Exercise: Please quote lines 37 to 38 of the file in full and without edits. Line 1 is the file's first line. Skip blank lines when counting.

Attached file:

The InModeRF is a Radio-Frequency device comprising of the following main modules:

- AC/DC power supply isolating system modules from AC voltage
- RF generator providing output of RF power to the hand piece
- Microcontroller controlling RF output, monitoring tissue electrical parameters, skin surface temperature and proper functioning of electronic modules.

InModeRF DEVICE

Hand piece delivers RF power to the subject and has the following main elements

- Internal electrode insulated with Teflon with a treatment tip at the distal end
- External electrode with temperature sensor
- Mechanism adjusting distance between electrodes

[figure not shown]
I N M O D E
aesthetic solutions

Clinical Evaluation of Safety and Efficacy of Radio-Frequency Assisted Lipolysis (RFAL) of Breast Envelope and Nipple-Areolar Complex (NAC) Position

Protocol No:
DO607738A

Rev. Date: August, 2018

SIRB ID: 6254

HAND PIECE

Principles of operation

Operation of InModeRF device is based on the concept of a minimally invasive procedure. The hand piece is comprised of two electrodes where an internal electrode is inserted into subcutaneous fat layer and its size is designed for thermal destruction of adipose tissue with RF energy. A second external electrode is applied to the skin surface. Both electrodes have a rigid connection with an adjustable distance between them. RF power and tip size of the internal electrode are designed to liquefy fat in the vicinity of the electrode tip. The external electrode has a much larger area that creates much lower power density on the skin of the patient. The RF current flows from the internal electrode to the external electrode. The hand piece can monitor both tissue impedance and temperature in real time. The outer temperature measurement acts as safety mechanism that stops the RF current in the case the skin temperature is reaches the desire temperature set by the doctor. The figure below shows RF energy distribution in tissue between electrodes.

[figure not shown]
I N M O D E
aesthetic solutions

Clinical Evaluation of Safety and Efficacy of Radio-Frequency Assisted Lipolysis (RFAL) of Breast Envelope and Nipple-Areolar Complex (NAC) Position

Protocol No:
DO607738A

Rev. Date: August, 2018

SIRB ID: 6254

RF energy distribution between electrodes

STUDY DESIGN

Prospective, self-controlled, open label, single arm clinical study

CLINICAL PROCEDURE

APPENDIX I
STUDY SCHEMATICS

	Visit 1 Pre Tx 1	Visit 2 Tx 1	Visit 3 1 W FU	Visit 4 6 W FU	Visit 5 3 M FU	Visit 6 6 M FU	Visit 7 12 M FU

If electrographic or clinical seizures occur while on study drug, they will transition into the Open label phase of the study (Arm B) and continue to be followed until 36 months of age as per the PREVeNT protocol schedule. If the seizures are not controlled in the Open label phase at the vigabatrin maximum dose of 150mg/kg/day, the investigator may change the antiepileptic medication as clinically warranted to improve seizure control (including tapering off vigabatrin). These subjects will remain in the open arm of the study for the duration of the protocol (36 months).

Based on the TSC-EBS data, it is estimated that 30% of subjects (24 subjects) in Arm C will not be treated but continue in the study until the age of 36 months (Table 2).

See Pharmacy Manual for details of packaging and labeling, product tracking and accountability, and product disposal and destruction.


Based on the TSC-EBS data, it is estimated that 30% of subjects (24 subjects) in Arm C will not be treated but continue in the study until the age of 36 months (Table 2).

See Pharmacy Manual for details of packaging and labeling, product tracking and accountability, and product disposal and destruction.